I had never heard of “oblation” before turning into a courtyard tucked behind George Town’s serried ranks of ornate shophouses. Two swivel-eyed little dogs were yapping their hearts out, while several men squatted on the workshop floor, cutting and bending lengths of what looked like a type of cane. These were being lashed together into intricate structures, each taller than a person. Three women with practised hands were busy gluing squares of coloured paper onto these frames.
What they were making was oblation, extraordinary flammable creations burned by members of Penang’s Chinese community as an offering to the gods, typically at a funeral. The finished pieces were extraordinary: finely detailed, vividly coloured model houses with sweeping staircases and elaborate decorations, some almost as big as the cars on George Town’s narrow streets a few dozen metres away. Not that these craftspeople’s skills are limited to flammable paper and wooden houses; if you want something else, they’d build it for you.
“A Ferrari,” said Gary Lee, as he curled and tied lengths of cane into perfect donut-sized circles. That was the strangest oblation he had ever made. It was for a death anniversary, so he had time to research it online, getting the measurements and the detailing just right, and working out exactly how to make a growling Italian supercar from paper and wood. He reacted to my surprise with a grin and picked up his phone, flipping through photo after photo of extraordinary structures, from motorcycles to Penang’s iconic trishaws. Every time he makes something new, he scribbles the plans in the notebook that he keeps by his side. The next time somebody asks him for a flammable Ferrari, he’d know exactly how to go about it.
The oblation makers are just one part of what makes George Town so special. The city’s winding streets have the stamp of UNESCO on them, so you can take it as a given that there are endless rows of cloistered shophouses, smoky temples, ornate mansions and other markers of an affluent colonial past. But George Town’s heart lies not in its stucco-fronted structures or intricately carved wooden shutters: instead, its heart is in its people, and nobody exemplifies this more than the skilled craftsmen who continue to earn a living the same way that generations before them have done.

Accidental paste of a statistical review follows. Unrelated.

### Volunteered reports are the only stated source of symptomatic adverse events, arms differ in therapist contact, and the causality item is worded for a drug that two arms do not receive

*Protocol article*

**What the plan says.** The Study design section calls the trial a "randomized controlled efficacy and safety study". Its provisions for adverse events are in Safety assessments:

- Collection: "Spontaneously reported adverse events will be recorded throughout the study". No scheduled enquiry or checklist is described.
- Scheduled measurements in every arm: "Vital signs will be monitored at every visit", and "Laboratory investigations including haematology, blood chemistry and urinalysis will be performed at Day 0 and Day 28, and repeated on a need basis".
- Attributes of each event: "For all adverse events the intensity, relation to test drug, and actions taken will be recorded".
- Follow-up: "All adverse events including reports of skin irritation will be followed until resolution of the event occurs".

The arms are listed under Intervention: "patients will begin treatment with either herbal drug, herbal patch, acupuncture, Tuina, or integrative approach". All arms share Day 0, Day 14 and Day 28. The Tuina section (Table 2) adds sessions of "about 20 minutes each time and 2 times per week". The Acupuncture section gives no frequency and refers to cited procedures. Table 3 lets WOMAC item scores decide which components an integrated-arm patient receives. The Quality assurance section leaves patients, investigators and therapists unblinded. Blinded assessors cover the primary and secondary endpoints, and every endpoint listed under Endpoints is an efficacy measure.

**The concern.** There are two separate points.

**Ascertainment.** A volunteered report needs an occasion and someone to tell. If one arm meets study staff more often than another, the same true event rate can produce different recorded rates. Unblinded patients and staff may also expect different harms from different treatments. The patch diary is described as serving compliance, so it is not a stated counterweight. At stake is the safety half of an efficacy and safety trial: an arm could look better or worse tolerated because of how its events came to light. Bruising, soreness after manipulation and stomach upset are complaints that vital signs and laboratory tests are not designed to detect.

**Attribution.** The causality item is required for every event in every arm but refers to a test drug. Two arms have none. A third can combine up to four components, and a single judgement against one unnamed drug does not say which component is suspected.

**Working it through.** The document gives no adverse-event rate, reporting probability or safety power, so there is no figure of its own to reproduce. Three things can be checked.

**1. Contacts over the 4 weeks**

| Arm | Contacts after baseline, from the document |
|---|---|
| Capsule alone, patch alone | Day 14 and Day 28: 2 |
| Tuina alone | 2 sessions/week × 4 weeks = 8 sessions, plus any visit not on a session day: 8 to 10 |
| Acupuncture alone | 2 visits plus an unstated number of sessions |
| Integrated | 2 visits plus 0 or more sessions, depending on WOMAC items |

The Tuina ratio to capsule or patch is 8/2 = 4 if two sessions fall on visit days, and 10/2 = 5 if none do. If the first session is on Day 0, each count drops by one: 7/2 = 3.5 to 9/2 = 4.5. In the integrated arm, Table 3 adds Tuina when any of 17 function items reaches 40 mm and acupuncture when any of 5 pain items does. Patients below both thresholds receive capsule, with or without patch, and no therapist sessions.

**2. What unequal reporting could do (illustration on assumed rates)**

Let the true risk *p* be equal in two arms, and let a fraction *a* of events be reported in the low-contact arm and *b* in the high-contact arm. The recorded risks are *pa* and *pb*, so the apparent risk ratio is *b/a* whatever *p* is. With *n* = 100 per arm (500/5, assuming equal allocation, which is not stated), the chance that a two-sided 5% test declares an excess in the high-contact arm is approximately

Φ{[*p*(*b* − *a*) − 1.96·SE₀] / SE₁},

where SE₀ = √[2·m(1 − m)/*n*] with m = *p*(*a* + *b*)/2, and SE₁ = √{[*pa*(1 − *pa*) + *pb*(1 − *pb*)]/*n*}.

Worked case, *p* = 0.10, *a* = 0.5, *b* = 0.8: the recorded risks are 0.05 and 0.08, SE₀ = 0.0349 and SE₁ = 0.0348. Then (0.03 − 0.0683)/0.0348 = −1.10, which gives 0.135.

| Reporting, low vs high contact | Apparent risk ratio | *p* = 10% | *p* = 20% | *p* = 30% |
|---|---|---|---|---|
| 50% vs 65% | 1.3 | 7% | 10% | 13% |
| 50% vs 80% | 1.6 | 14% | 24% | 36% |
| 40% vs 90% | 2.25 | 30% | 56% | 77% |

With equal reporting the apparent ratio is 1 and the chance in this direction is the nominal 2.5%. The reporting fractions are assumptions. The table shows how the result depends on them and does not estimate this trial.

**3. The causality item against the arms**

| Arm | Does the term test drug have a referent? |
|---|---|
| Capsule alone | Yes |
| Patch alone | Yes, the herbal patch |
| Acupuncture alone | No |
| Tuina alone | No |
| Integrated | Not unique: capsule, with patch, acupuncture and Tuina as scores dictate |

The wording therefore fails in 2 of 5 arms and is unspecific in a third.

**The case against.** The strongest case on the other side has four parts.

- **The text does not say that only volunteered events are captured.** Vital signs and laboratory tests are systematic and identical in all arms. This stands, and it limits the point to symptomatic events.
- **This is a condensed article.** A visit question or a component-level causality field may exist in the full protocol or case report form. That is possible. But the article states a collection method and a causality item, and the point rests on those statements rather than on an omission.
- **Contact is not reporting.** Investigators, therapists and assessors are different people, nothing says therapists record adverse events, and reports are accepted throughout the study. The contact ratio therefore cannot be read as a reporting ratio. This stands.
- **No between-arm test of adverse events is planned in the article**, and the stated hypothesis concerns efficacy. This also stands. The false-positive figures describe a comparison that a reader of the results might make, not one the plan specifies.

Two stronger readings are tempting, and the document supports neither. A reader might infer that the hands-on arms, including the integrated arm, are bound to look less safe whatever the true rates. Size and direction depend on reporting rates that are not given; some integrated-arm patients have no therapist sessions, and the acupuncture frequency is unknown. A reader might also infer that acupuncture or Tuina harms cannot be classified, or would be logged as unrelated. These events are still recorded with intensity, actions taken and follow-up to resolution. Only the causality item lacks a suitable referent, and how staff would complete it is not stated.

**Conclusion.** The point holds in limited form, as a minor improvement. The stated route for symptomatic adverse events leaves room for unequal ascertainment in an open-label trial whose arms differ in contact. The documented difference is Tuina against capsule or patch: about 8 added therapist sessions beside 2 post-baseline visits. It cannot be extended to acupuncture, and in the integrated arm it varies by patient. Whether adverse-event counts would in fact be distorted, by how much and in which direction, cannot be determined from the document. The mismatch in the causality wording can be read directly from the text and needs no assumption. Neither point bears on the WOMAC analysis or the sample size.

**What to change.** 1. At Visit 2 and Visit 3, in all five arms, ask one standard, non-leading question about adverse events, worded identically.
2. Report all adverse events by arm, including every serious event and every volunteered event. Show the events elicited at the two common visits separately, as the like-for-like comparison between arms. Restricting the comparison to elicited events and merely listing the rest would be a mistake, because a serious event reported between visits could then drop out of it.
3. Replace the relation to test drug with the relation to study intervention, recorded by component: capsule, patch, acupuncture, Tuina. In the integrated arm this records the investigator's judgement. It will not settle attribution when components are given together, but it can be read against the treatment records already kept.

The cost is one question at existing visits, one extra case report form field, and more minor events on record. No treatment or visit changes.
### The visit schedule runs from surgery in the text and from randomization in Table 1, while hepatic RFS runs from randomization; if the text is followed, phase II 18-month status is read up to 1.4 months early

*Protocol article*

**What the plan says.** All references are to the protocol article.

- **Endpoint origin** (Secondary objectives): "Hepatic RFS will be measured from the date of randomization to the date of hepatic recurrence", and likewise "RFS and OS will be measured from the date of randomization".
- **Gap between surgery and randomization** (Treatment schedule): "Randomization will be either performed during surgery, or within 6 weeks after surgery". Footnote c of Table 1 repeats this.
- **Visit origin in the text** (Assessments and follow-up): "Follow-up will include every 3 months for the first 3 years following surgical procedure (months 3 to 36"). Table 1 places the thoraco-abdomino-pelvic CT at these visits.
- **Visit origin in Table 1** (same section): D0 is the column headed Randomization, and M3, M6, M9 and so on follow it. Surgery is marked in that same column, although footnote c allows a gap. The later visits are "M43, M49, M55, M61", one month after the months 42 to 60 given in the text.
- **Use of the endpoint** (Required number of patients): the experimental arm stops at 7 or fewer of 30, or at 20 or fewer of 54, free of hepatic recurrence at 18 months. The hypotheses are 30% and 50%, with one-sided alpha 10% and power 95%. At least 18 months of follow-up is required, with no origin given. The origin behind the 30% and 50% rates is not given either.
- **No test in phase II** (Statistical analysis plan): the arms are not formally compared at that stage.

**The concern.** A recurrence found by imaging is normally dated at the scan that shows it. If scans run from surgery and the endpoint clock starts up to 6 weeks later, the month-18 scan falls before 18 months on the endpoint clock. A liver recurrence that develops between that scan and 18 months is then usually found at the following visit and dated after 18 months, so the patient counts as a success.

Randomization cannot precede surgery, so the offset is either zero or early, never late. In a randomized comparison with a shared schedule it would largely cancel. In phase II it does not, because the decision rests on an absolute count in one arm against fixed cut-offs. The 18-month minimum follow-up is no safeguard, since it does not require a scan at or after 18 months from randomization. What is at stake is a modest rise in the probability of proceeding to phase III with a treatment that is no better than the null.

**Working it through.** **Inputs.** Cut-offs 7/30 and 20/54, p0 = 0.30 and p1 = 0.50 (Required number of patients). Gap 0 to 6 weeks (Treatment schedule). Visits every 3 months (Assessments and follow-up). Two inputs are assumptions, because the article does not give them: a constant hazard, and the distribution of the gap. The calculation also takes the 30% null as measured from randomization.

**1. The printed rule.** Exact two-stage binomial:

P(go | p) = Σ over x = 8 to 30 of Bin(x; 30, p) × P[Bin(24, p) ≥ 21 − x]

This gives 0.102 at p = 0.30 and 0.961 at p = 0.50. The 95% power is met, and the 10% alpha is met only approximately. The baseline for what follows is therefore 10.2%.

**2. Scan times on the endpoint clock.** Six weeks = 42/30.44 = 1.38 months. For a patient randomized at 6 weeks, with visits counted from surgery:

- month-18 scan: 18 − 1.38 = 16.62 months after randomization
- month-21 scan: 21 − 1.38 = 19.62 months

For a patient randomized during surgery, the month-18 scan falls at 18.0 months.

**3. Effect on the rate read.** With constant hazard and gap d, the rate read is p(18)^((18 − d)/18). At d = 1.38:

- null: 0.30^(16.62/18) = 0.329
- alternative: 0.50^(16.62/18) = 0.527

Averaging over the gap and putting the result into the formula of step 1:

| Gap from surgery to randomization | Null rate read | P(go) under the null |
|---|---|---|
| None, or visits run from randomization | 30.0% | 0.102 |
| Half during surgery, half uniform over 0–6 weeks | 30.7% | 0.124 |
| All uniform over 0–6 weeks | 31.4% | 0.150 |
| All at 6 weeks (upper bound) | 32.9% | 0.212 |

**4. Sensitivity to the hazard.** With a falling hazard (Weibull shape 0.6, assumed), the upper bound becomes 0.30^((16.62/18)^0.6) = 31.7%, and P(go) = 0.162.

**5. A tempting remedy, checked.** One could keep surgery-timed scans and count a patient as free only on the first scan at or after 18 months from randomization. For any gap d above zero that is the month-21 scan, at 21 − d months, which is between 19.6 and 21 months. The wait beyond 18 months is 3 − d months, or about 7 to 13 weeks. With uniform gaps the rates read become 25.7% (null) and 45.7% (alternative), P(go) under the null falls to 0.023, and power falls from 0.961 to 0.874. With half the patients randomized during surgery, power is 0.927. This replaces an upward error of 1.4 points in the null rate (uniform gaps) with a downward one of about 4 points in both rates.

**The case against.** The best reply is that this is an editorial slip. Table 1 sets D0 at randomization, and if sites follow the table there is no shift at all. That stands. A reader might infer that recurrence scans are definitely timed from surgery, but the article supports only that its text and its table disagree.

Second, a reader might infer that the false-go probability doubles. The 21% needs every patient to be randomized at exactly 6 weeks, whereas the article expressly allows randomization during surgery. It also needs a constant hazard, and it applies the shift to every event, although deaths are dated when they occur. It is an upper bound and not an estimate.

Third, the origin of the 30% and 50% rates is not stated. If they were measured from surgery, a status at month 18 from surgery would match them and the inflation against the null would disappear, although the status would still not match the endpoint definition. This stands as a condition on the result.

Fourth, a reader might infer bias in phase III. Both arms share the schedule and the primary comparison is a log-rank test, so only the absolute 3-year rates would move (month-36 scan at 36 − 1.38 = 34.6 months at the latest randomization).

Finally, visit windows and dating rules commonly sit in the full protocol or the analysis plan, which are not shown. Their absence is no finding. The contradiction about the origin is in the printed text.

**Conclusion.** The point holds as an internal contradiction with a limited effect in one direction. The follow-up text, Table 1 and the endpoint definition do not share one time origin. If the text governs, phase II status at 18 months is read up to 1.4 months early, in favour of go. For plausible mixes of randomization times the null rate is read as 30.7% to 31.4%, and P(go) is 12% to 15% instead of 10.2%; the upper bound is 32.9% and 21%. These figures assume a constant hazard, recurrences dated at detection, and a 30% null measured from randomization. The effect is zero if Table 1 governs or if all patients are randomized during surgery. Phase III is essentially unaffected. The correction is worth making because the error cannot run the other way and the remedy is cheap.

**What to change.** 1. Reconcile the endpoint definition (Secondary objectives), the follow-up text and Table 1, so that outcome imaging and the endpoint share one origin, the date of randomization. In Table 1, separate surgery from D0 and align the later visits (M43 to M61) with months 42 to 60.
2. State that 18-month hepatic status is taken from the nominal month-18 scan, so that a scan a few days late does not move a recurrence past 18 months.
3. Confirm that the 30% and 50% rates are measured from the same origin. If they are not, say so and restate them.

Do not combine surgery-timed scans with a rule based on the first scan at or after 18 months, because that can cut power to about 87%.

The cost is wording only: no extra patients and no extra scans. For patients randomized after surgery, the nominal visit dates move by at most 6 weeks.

The city’s heart lies in its people, such as its skilled craftsmen
Kok Ah Wah is one of them. Back before World War II, his father taught him how to make the grand signboards that hang above the front doors of the local Chinese merchants. Now that he is old, it takes him up to three weeks to make one of the larger signs, from preparing the board and coating its surface to colouring the chiselled Chinese characters in gold. As with many of the other craftsmen, he has adapted to Penang’s growing tourist trade by producing smaller trinkets for sale, like a pair of beautifully carved golden lions, ideal for slipping into a suitcase.
The sprightly Lee Beng Chuan plies his trade a few jostling blocks away. You’ll find him hard at work every morning, kneading dough made from fragrant sandalwood, teja tree powder, sawdust and water. Mr Lee, who is in his late eighties, then lays the moulded rods and cones out to dry, before creating giant sticks of foil-wrapped incense that look a little like lollipops for ogres.
While a sharp nose can track down Mr Lee’s incense from several streets away, a keen ear is needed to hear the electric drill that Ng Chai Tiam uses for his work. Sat behind a giant magnifying glass at a table outside his shophouse on Lebuh Pantai, Mr Ng is a seal cutter and calligrapher, carving elaborate patterns and characters into stone for use as personal printing blocks. His larger carvings are a testimony of his dazzling skill with that fearsome drill, which took him more than half a century to hone.
An increase in tourism in the city has been a double-edged sword for Mr Ng. Showing me a lovely carving, he explained it was one of many he now sells to visitors. But with the visitors have come rent increases that are making it hard for artisans like him to survive. A sudden rent hike from MYR600 to MYR3,000 has already forced him out of his old workshop on Carnarvon Street, and if prices rise any further, he and his fellow craftsmen might have to relocate outside George Town’s historic heart. While a plan by the authorities to restore houses specifically for the craftsmen to work in acknowledges the problem, it still hasn’t gotten off the ground.